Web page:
As Brussels and the EU elite go into a sort of PR overdrive, trying to do a damage limitation exercise concerning the euro crisis, the rest of Europe feel a distinct change in the air. The more everyone listens to Barroso and Van Rompuy telling us all everything is fine and rosy within the eurozone, the more we all realize things are getting much worst?
The ECB and the IMF are doing there best to plaster over the cracks in the euro, but there is only so much they can do. In the good years these economic problems were easily concealed and swept under the eurozone carpet so to speak. In essence no country will engage in economic reforms in the good years as the political mentality is why rock the boat, as the voters are happy and the politicians enjoy getting re-election. Southern Europe loves to portray the IMF as the bad bogeyman, but in truth the IMF is the tough medicine they refused to take in the good years so now have to take it in the bad years?
Many southern EU countries jumped on the euro train looking for a free ride? Some how Italy, Greece, Spain, and Portugal thought strength in numbers within the eurozone, and there economies would be protected and safe from many past economic problems. But it was all an illusion, and in many ways Brussels fed this illusion in there rush to the promised euro dream? The ECB rules were ignored, and economies like Greece, Italy, and Portugal were not pressured enough to reform there protected and state control economies. Now in the lean times all these nasty problems have surfaced and seen in the full glare of daylight. Now there is no where to run, and no where to hide. The past as caught up with the dysfunctional economic blue print of the ECB and the eurozone.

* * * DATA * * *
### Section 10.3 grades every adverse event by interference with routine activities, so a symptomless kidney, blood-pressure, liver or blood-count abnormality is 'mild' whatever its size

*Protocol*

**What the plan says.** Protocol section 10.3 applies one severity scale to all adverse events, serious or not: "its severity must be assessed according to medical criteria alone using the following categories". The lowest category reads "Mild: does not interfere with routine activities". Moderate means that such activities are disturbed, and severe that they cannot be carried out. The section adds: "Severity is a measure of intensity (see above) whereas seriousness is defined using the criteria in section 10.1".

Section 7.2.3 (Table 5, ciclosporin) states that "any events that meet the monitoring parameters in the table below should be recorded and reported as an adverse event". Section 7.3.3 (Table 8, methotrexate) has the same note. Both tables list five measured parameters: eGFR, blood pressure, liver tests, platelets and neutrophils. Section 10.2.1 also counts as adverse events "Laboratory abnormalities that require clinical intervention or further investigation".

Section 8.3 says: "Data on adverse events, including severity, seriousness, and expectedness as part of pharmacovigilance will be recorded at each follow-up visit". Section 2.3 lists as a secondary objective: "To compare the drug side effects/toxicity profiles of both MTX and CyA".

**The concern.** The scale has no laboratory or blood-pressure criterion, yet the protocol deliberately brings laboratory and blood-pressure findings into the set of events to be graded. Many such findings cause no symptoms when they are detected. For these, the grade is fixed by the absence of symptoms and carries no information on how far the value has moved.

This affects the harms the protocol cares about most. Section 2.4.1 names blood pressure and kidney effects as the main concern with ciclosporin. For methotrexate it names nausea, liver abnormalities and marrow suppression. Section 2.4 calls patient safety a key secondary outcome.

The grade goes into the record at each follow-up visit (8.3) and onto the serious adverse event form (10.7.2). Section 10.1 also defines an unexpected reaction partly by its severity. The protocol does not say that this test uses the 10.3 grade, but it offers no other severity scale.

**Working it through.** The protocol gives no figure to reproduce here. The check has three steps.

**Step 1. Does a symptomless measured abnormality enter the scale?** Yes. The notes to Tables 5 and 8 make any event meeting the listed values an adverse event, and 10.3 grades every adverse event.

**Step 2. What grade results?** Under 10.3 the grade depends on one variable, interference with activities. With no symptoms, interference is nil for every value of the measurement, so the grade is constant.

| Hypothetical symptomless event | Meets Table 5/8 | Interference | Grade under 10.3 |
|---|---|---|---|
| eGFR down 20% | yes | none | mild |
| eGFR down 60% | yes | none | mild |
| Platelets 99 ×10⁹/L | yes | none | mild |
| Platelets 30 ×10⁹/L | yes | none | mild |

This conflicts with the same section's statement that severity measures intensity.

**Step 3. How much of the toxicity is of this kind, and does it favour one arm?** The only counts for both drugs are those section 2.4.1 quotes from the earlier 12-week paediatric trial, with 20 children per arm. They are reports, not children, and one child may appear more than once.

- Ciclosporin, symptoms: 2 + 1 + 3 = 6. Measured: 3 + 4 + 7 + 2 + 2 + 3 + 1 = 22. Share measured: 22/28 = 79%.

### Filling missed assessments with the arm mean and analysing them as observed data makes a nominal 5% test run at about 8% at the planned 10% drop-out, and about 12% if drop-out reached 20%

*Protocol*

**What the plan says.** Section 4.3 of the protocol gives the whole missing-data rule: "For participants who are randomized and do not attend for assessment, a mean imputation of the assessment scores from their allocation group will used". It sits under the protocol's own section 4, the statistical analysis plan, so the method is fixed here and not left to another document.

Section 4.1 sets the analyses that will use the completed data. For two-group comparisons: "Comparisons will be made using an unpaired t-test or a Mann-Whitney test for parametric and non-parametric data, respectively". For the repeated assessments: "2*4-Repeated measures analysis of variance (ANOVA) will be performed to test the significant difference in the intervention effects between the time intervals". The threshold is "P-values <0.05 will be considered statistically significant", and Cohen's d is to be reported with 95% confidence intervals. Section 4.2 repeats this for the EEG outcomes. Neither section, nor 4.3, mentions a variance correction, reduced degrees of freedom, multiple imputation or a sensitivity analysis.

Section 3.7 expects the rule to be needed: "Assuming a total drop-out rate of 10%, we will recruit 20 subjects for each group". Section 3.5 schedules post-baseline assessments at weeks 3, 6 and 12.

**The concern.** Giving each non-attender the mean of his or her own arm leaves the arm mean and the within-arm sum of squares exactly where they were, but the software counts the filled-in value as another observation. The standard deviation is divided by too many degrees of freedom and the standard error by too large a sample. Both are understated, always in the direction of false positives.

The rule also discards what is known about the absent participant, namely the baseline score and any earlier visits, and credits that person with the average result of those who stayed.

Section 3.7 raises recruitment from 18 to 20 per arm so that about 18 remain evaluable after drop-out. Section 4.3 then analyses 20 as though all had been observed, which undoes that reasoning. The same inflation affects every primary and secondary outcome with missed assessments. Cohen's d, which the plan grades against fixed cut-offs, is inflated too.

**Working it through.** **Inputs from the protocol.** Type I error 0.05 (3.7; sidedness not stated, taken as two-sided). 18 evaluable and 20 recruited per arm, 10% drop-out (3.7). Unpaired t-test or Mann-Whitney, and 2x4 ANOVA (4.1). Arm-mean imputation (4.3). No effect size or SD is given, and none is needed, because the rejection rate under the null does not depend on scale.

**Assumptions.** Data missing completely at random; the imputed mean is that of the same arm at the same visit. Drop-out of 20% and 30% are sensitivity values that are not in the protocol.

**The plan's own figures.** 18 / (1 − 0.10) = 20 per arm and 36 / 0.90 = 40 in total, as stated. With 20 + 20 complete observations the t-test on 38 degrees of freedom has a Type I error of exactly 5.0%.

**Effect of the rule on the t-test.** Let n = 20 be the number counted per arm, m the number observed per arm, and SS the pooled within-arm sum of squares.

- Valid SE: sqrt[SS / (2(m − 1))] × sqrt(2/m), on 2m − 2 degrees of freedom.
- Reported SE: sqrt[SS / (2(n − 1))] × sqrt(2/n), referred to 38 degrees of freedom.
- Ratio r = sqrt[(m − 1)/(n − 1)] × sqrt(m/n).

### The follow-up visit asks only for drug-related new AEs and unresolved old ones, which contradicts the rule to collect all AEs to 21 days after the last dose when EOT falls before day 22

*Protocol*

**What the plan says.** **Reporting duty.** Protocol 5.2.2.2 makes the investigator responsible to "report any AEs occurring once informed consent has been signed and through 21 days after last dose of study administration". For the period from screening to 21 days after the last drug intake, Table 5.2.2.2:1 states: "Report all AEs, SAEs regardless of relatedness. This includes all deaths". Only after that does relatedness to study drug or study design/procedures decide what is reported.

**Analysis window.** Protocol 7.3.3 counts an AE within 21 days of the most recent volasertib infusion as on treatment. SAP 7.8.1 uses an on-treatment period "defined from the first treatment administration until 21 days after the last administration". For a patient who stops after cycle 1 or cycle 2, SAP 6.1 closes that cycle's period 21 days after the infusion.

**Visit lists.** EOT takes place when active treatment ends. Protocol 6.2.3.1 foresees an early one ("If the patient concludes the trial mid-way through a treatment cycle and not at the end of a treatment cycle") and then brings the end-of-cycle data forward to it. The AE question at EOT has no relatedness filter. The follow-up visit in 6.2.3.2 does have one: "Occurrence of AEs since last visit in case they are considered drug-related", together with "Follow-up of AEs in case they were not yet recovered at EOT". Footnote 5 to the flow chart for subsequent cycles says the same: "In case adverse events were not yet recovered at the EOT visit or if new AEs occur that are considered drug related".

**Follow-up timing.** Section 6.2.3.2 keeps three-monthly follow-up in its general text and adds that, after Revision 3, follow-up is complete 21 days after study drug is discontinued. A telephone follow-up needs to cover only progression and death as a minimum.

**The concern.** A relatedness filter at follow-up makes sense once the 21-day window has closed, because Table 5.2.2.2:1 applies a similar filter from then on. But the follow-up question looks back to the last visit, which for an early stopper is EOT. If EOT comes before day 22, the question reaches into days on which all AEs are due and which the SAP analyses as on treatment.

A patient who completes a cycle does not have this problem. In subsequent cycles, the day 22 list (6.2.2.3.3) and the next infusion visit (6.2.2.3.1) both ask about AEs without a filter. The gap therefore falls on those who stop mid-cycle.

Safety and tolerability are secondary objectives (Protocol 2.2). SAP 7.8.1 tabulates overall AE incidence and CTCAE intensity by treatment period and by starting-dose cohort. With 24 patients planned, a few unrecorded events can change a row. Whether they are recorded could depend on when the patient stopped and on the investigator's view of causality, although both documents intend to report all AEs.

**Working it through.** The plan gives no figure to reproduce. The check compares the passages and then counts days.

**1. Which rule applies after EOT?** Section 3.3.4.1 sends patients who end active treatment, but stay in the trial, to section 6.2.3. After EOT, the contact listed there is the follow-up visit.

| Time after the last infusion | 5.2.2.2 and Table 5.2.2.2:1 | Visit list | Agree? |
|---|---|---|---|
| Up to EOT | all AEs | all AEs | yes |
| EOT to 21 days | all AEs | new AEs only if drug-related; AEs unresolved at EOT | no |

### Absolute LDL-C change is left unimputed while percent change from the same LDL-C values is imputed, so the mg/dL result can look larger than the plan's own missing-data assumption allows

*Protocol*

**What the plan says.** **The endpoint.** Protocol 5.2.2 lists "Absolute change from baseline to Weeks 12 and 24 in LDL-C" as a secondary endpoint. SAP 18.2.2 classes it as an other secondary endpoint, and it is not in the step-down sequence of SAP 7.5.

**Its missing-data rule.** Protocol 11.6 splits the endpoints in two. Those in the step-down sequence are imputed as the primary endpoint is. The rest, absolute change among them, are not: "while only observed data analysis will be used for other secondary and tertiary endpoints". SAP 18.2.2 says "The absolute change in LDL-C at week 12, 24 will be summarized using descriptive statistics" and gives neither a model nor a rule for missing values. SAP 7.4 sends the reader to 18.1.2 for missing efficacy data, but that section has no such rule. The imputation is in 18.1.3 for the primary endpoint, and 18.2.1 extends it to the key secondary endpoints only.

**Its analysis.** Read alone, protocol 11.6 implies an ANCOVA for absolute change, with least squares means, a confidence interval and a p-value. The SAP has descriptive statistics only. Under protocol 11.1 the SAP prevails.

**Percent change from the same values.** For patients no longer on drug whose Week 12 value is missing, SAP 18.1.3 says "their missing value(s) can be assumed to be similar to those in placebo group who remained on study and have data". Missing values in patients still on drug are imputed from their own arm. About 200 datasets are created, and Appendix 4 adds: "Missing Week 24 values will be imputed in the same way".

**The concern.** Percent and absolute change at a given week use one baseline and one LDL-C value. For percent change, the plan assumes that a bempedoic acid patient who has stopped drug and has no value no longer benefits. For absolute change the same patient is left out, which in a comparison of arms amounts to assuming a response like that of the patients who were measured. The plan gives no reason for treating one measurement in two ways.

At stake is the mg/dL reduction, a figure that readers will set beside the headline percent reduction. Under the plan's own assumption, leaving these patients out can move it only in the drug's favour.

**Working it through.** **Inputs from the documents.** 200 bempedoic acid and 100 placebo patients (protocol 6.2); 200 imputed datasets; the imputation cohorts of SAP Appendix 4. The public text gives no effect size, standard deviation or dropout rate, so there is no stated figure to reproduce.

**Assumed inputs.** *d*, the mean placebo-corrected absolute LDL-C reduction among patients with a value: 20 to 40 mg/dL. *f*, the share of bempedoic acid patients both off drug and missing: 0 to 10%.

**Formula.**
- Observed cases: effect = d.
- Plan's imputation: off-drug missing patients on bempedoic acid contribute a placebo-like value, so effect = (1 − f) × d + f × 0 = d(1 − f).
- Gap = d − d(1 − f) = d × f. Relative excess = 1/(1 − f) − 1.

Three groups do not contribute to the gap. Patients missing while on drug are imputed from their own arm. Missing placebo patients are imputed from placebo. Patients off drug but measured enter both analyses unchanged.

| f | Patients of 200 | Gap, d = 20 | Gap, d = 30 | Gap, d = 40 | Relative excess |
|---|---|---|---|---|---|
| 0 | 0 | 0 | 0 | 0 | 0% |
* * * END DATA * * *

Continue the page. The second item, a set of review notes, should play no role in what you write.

Fiscally more responsible northern eurozone economies are quickly loosing there patience and good will to there southern EU neighbours. Pouring money down a bottemless pit as reforms drag on far to slow. Meditereanean countries have made excuses and political manoeuvring an art form in the past and largely got away with it, though northern Europe is beginning to wake up to these shenanigans and excuse games, and not falling for it anymore.
If southern Meditereanean economies do not embrace whole sale reforms of the state controlled economies and slimming down of there bloated public sectors I feel maybe many northern eurozone countries could loose all patience, and there could possibly be a massive economic split in Europe, with north and southern Europe parting economic company. A sort of harder northern euro currency, and a softer southern euro currency. This economic scenario could actually happen. The eurozone foundations were built on loose sand from the very beginning, and now those very sands are beginning to shift. and shift fast?